With the first example the wage share is and with the second example . The rates of surplus value are, respectively, 0.706 and 1.389. The value composition of capital c/v is in the first example 6,34 and in the second 12.49. According to the formula
for the two numerical examples rates of profit can be computed, giving and , respectively. These are the same rates of profit as were computed directly in monetary terms.
The problem with these examples is that they are based on comparative statics. The comparison is between different economies each on an equilibrium growth path. Models of dis-equilibrium lead to other results. If capitalists raise the technical composition of capital because thereby the rate of profit is raised, this might lead to an ongoing process in which the economy has not enough time to reach a new equilibrium growth path. There is a continuing process of increasing the technical composition of capital to the detriment of job creation resulting at least on the labour market in stagnation. The law of the tendency of the rate of profit to fall nowadays usually is interpreted in terms of disequilibrium analysis, not the least in reaction to the Okishio critique.
Between 1999 and 2004, David Laibman, a Marxist economist, published at least nine pieces dealing with the Temporal single-system interpretation (TSSI) of Marx's value theory. His "The Okishio Theorem and Its Critics" was the first published response to the temporalist critique of Okishio's theorem. The theorem was widely thought to have disproved Karl Marx's law of the tendential fall in the rate of profit, but proponents of the TSSI claim that the Okishio theorem is false and that their work refutes it. Laibman argued that the theorem is true and that TSSI research does not refute it.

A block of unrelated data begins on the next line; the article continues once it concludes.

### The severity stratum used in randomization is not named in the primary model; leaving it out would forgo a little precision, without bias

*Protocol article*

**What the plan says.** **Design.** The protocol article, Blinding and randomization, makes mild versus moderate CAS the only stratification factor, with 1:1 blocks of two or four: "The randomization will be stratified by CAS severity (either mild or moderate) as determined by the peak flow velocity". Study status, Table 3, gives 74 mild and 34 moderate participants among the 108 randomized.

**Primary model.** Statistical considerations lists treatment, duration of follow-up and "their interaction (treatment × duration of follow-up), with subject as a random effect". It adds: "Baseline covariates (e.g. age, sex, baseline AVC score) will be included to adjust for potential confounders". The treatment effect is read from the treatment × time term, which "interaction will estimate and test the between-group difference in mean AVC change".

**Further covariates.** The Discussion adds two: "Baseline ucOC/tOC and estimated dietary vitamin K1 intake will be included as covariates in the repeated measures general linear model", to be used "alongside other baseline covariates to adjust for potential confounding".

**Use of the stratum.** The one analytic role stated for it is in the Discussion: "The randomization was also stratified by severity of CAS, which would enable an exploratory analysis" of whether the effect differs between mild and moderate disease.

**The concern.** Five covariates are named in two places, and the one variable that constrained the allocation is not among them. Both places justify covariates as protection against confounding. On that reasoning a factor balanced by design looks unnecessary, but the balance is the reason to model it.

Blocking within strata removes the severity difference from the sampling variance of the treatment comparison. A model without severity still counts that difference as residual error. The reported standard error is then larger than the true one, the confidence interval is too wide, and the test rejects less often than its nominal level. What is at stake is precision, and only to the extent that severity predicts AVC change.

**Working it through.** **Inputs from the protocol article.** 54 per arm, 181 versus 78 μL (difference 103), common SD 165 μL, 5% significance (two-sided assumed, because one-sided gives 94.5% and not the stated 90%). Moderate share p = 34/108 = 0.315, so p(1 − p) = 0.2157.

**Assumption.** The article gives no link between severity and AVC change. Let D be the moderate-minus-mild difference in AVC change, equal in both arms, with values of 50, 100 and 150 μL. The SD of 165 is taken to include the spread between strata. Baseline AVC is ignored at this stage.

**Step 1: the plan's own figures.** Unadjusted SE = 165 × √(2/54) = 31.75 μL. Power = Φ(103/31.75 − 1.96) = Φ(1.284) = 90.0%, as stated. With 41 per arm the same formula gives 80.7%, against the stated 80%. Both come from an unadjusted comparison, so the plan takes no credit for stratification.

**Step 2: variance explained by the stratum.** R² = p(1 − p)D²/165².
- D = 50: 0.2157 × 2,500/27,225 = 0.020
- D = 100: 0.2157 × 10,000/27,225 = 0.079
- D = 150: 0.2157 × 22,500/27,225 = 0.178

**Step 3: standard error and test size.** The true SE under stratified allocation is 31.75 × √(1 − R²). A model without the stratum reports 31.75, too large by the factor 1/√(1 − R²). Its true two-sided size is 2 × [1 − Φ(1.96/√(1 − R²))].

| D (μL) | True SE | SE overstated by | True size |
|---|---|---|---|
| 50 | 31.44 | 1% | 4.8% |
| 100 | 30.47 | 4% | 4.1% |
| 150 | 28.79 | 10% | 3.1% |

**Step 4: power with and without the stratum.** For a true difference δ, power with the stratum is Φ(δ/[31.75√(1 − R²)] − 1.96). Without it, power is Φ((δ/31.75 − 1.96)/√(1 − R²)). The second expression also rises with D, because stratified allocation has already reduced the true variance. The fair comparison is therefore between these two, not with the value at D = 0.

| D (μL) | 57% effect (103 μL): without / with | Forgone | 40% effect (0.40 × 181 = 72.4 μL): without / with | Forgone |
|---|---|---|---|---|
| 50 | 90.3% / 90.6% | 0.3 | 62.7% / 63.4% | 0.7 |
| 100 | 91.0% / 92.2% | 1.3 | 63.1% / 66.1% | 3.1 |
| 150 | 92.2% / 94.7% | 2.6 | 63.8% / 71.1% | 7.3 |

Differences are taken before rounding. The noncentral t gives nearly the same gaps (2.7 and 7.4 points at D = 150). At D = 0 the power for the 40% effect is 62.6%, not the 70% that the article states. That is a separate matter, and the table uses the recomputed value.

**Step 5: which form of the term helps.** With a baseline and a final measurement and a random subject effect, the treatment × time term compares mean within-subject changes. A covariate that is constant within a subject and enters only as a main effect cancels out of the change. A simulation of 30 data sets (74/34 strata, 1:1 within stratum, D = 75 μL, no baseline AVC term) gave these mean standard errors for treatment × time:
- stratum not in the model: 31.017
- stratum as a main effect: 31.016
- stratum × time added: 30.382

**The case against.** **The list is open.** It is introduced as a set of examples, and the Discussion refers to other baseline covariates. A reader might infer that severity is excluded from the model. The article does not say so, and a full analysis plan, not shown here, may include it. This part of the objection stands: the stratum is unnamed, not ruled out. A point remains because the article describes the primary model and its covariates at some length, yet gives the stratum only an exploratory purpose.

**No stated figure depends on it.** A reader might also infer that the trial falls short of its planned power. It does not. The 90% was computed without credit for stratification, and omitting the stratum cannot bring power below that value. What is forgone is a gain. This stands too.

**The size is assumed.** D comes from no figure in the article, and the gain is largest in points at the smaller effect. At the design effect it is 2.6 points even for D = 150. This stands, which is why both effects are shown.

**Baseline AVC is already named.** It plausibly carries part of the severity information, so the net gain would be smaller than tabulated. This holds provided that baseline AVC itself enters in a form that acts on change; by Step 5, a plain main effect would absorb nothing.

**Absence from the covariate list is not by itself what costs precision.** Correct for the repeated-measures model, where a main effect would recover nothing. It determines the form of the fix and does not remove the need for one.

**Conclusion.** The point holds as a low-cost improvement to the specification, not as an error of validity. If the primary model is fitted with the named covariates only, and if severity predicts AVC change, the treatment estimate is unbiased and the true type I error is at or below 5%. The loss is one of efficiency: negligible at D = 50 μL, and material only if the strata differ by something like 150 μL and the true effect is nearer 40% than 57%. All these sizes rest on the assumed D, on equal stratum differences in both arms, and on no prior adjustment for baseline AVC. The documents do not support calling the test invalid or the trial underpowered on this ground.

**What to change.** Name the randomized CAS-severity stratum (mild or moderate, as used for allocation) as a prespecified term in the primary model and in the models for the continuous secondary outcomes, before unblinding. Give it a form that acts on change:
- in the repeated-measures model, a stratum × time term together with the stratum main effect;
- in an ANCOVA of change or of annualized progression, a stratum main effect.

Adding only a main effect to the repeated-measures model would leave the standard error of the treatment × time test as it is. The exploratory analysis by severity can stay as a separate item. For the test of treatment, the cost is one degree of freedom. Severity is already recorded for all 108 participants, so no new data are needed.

In his lead paper in a symposium carried in Research in Political Economy in 1999, Laibman's key argument was that the falling rate of profit exhibited in Kliman (1996) depended crucially on the paper's assumption that there is fixed capital which lasts forever. Laibman claimed that if there is any depreciation or premature scrapping of old, less productive, fixed capital: (1) productivity will increase, which will cause the temporally determined value rate of profit to rise; (2) this value rate of profit will therefore "converge toward" Okishio's material rate of profit; and thus (3) this value rate "is governed by" the material rate of profit.
These and other arguments were answered in Alan Freeman and Andrew Kliman's (2000) lead paper in a second symposium, published the following year in the same journal. In his response, Laibman chose not to defend claims (1) through (3). He instead put forward a "Temporal-Value Profit-Rate Tracking Theorem" that he described as "propos[ing] that [the temporally determined value rate of profit] must eventually follow the trend of [Okishio's material rate of profit]"  The "Tracking Theorem" states, in part: "If the material rate [of profit] rises to an asymptote, the value rate either falls to an asymptote, or first falls and then rises to an asymptote permanently below the material rate" Kliman argues that this statement "contradicts claims (1) through (3) as well as Laibman's characterization of the 'Tracking Theorem.' If the physical [i.e. material] rate of profit rises forever, while the value rate of profit falls forever, the value rate is certainly not following the trend of the physical [i.e. material] rate, not even eventually."
In the same paper, Laibman claimed that Okishio's theorem was true, even though the path of the temporally determined value rate of profit can diverge forever from the path of Okishio's material rate of profit. He wrote, "If a viable technical change is made, and the real wage rate is constant, the new MATERIAL rate of profit must be higher than the old one. That is all that Okishio, or Roemer, or Foley, or I, or anyone else has ever claimed!"  In other words, proponents of the Okishio theorem have always been talking about how the rate of profit would behave only in the case in which input and output prices happened to be equal. Kliman and Freeman suggested that this statement of Laibman's was simply "an effort to absolve the physicalist tradition of error." Okishio's theorem, they argued, has always been understood as a disproof of Marx's law of the tendential fall in the rate of profit, and Marx's law does not pertain to an imaginary special case in which input and output prices happen for some reason to be equal.